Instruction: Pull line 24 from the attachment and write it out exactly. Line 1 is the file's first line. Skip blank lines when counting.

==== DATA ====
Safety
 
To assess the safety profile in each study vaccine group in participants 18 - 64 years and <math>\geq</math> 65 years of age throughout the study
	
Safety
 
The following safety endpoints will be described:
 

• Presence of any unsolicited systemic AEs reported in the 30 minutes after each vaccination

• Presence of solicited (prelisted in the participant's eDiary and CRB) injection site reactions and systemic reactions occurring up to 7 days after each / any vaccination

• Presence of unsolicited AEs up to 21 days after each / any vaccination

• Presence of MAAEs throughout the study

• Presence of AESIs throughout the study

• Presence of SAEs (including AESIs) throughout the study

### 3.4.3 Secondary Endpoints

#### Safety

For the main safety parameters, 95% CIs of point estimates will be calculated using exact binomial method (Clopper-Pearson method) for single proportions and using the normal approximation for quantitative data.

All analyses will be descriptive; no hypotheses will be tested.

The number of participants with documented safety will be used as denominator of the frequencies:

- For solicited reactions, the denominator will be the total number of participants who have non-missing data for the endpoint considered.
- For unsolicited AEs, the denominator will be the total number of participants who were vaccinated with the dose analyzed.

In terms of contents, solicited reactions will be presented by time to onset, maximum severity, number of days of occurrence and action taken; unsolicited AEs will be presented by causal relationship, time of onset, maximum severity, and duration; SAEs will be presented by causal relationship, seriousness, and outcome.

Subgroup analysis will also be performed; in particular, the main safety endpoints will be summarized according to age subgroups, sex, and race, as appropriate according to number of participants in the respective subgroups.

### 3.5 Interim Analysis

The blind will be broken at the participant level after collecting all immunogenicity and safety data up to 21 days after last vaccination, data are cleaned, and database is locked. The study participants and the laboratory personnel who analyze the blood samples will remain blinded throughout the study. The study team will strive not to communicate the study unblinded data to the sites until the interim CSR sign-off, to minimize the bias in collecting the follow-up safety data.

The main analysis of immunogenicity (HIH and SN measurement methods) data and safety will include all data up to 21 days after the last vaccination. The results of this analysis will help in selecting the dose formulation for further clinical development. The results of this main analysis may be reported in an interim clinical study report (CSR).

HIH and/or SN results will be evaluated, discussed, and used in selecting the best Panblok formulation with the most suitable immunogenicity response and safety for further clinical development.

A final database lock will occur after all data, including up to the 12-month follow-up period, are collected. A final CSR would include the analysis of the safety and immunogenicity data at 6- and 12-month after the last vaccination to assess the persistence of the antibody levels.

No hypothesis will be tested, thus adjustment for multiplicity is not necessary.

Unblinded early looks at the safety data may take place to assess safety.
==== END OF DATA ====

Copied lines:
A final database lock will occur after all data, including up to the 12-month follow-up period, are collected. A final CSR would include the analysis of the safety and immunogenicity data at 6- and 12-month after the last vaccination to assess the persistence of the antibody levels.